Mark Zimmermann works with Peter Mead at Creative Communications for the Parish. He studied writing at Valparaiso University and lives in St. Louis.
Mark would like you to know that he’s working on a very special project that needs writers. It’s a new devotional booklet called Living the Gospel Life. If you’re interested in writing for this publication you can contact Mark at Zimmermann@creativecommunications.com.
Mark is a smart and creative writer. He writes things that have impact and zing. It’s good stuff that brings life to words and words to life.
Here are Mark’s responses to my questions about creativity:
Tom: Define “creativity.”
Mark: I would define creativity as the ability to work outside of the normal parameters and make connections to things that would not automatically be associated.
Tom: When did you first realize that you were “creative”?
Mark: I guess I would say I realized I was creative when I was 8 and wrote a book about a trip to the hospital and my relatives all wanted to read it.
Tom: How do you cultivate your creativity?
Mark: I keep notepads everywhere and write things down as soon as I think of them.
Tom: How do you handle a “creative block”?
Mark: I use a brainstorming technique where I put words and phrases and ideas randomly on a page and see if any connections develop.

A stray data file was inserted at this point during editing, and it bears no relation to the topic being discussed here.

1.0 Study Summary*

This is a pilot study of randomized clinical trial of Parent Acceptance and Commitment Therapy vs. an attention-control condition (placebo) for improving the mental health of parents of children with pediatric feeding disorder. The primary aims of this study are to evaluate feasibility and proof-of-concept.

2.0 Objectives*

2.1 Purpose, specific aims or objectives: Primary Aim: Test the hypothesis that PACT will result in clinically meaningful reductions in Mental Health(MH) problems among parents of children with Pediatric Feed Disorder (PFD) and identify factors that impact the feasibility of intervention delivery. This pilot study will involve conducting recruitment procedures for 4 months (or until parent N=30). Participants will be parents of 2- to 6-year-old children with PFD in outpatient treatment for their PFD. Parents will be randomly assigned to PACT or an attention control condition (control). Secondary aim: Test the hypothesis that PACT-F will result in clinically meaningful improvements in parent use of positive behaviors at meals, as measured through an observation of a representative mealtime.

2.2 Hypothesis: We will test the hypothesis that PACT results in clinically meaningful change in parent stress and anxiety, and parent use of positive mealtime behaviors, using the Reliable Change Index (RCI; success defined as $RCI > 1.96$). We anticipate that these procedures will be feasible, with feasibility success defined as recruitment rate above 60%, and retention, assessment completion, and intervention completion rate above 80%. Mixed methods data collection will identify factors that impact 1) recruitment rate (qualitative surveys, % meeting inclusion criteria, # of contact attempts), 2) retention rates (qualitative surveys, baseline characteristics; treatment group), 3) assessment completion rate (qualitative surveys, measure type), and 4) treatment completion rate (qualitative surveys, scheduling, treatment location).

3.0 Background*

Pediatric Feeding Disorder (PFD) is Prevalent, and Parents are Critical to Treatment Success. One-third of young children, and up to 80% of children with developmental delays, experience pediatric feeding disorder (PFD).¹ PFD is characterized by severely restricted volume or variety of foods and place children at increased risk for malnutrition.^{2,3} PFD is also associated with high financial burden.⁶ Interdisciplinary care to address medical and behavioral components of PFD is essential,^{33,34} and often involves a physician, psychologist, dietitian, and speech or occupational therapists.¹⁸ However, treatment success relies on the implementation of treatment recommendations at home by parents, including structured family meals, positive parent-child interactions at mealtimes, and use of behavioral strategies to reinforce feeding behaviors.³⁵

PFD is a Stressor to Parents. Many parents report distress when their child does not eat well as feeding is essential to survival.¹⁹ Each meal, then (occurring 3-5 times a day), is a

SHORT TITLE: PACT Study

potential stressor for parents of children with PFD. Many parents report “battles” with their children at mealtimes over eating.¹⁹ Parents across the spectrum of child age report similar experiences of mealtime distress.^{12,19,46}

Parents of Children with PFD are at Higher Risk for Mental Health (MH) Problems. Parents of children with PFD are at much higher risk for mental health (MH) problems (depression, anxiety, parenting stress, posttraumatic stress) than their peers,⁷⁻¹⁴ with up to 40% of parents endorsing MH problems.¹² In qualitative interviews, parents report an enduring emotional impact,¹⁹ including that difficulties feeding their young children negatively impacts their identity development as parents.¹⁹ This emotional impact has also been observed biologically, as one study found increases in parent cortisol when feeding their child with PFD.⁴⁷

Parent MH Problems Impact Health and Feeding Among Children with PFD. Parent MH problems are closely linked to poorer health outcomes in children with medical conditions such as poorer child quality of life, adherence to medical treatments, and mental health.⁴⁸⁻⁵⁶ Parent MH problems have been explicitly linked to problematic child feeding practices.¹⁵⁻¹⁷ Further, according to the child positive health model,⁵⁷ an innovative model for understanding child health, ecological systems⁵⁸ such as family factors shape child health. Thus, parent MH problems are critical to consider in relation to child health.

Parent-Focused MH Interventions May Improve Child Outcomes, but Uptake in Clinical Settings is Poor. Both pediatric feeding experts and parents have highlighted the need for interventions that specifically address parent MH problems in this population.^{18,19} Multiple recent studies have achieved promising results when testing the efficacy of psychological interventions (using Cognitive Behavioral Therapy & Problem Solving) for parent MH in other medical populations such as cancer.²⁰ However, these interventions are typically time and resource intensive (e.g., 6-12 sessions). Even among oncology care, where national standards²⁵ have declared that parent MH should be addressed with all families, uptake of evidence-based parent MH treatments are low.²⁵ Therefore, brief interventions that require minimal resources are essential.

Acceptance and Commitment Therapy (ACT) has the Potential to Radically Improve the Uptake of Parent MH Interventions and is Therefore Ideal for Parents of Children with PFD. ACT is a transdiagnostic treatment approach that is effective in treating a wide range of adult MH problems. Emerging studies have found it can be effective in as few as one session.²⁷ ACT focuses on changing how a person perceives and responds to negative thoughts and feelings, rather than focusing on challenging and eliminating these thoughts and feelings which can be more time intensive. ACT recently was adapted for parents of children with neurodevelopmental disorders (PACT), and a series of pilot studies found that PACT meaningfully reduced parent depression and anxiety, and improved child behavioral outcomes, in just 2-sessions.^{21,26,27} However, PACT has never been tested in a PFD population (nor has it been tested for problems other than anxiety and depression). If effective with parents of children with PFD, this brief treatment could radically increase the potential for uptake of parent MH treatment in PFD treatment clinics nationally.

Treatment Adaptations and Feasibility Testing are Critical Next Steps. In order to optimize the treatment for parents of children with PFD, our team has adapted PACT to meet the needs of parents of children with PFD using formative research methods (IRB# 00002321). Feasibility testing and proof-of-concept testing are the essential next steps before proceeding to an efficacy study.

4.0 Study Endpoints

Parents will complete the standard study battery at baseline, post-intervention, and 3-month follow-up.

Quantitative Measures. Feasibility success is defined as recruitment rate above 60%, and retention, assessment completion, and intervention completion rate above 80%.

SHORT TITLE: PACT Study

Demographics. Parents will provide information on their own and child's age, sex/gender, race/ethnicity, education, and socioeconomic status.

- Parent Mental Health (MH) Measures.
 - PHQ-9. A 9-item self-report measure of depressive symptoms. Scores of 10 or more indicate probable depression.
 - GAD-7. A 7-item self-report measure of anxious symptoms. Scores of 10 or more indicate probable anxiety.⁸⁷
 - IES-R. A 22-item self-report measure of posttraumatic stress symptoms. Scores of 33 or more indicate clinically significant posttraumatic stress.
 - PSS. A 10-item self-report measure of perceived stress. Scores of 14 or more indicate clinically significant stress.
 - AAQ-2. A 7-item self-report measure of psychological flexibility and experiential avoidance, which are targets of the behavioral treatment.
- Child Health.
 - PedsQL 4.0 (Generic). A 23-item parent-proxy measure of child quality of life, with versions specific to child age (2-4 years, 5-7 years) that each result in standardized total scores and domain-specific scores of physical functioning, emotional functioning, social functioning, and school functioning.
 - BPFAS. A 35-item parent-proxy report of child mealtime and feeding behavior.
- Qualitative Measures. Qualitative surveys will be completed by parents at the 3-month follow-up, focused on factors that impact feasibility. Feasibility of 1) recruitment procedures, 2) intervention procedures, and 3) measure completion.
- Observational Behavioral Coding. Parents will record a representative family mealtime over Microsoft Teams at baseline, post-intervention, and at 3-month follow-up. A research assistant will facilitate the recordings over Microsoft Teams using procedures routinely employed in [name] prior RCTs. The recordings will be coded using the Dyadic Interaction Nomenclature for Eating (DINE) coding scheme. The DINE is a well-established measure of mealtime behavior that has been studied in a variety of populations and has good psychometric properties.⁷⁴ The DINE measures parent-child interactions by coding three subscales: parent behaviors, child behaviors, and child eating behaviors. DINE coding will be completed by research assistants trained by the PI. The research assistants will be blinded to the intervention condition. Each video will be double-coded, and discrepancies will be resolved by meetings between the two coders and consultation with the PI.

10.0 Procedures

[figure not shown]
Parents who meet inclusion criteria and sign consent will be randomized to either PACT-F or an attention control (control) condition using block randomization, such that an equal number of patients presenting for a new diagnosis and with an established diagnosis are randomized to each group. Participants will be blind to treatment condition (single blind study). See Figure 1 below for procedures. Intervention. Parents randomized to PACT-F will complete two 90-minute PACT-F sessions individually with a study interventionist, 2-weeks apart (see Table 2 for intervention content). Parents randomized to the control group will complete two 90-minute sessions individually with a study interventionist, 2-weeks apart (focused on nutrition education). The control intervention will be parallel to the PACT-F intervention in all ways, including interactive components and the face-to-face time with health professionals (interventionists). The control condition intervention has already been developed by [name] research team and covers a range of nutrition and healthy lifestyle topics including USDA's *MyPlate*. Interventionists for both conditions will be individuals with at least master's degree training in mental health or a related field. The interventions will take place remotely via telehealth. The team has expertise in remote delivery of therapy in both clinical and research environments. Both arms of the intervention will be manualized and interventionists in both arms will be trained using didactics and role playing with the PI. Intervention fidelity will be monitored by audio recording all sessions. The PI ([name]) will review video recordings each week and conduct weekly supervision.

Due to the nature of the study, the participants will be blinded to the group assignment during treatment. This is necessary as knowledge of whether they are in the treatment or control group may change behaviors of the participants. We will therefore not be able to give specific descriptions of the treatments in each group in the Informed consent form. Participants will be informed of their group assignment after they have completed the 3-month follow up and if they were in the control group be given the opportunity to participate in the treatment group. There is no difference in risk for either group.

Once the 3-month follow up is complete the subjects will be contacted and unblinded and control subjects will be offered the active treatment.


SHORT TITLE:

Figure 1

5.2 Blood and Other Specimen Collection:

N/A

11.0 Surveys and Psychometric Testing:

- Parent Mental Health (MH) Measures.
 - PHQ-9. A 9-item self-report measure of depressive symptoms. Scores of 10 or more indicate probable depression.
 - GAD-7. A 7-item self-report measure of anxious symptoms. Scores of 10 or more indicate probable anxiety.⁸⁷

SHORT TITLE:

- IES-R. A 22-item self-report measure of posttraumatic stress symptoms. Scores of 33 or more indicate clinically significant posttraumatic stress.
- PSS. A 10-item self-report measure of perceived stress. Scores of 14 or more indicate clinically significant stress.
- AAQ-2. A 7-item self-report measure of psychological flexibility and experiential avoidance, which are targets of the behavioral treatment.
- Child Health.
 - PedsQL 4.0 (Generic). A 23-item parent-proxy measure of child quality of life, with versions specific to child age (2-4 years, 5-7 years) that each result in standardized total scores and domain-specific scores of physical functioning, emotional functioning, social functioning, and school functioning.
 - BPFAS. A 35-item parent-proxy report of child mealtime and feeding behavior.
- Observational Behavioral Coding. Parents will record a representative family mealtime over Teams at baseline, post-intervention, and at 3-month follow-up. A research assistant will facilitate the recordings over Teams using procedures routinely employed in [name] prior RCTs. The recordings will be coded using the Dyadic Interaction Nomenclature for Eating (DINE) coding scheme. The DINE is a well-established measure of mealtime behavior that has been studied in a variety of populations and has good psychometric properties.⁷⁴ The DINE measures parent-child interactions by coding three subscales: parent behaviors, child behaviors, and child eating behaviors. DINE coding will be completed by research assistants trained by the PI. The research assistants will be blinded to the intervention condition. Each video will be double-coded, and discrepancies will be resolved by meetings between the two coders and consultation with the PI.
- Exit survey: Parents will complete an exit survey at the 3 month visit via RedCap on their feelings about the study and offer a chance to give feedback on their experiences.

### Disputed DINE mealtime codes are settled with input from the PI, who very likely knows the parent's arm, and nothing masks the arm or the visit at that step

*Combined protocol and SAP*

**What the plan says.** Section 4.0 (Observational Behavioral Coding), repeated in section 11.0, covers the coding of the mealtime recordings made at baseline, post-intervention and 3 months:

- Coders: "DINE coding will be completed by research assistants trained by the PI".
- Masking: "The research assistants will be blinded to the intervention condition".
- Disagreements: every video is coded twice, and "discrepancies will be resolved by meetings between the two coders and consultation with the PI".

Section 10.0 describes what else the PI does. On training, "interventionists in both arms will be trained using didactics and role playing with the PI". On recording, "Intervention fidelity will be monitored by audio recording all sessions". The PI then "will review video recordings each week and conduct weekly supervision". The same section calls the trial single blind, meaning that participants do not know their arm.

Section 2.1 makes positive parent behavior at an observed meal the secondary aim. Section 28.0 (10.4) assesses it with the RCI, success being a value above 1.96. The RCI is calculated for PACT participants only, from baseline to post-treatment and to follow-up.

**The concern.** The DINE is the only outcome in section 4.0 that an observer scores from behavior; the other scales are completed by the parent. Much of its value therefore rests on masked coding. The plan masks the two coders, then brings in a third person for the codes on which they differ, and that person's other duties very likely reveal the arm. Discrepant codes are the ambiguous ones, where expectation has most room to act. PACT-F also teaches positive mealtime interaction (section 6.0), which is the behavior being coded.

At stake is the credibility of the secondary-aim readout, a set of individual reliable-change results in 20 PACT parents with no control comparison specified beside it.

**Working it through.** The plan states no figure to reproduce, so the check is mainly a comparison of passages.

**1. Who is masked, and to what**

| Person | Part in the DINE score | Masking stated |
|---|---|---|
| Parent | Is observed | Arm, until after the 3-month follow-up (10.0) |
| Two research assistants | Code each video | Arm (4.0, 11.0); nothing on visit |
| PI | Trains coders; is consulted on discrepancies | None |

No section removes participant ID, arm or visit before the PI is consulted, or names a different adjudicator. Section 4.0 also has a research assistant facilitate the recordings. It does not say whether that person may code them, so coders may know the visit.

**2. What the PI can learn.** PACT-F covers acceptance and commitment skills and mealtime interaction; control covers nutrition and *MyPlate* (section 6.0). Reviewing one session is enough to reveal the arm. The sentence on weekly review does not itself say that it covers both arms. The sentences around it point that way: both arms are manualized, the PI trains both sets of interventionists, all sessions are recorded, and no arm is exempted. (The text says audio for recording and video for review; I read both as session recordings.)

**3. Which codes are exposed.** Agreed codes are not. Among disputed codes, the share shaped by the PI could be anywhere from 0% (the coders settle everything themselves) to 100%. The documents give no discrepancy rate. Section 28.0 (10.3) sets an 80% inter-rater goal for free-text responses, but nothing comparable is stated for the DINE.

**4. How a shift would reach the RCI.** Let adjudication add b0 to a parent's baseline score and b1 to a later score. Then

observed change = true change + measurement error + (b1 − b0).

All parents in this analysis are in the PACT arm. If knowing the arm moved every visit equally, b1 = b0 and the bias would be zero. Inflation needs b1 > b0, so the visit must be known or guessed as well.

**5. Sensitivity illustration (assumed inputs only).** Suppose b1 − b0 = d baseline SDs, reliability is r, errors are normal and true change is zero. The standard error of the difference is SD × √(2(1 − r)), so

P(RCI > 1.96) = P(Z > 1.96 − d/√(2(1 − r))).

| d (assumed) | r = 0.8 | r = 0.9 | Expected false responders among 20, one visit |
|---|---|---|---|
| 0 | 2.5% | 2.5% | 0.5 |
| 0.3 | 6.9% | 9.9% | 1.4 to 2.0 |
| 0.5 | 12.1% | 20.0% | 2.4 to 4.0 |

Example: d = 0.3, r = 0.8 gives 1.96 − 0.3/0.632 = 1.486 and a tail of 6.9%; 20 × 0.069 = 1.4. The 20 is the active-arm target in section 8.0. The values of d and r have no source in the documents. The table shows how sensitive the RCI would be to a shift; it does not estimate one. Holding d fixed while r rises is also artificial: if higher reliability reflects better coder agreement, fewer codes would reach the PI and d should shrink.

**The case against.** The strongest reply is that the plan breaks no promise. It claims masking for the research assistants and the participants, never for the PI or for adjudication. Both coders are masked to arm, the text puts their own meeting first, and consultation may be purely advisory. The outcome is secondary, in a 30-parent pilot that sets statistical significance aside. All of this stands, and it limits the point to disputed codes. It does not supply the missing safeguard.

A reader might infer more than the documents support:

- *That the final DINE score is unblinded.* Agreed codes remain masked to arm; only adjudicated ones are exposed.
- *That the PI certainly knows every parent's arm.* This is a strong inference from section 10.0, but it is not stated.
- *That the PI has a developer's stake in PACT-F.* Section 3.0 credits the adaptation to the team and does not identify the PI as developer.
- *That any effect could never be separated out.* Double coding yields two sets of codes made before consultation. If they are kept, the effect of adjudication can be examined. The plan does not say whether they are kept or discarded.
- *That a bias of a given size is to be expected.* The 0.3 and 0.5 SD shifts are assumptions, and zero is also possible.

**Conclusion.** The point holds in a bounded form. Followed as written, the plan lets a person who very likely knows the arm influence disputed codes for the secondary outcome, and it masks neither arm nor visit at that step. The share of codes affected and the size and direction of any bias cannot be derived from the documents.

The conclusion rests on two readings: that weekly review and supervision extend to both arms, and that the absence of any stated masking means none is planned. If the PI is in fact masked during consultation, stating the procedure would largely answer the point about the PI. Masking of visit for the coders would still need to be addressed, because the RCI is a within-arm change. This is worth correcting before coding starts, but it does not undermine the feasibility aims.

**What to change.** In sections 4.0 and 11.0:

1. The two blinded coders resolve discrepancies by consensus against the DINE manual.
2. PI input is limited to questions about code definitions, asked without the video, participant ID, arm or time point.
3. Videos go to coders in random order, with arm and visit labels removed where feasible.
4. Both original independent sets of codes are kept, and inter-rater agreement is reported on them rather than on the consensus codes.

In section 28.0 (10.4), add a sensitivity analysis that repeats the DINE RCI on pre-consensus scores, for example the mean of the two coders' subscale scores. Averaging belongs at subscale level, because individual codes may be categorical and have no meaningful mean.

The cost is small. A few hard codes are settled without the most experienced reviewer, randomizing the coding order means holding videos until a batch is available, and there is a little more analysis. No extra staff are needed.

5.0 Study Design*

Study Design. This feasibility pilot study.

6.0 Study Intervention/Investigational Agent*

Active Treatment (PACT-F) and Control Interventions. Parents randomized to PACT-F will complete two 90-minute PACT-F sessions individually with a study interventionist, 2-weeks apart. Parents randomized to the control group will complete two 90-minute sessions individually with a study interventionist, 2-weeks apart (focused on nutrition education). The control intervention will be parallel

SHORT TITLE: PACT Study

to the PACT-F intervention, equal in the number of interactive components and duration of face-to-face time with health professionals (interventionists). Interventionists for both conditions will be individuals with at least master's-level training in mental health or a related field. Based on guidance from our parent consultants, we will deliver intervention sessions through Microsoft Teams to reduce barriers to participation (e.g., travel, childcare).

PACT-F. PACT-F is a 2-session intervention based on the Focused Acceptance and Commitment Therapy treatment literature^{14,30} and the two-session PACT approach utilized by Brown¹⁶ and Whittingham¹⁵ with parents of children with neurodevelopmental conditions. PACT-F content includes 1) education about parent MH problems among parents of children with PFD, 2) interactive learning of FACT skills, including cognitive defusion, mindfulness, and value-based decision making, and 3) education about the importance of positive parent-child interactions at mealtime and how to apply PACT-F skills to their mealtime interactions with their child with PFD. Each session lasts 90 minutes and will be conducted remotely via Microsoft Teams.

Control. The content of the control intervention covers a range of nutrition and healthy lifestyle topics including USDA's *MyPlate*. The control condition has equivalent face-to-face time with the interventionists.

Tom: When and where do you do your most creative work?
Mark: I guess I would say that my most creative work is done at my desk at work, usually in the first few hours or last few hours of the workday.
Tom: Who is your “creative inspiration”? Why?
Mark: I would say my Grandma Zimmermann is my creative inspiration because she was always coming up with projects and games for us to play when we came to visit her.
Tom: What advice do you have for aspiring “creatives”?
Mark: I would advise people to just keep trying. Don’t get discouraged. Some ideas work. Some don’t. It doesn’t mean you are not a creative person. It just means that you need to be patient.
See…even grandparents can have creative influence on grandchildren! Thanks, Mark!
What do you think of Mark’s ideas about creativity? Any new insights?
Please note: I reserve the right to delete comments that are offensive or off-topic.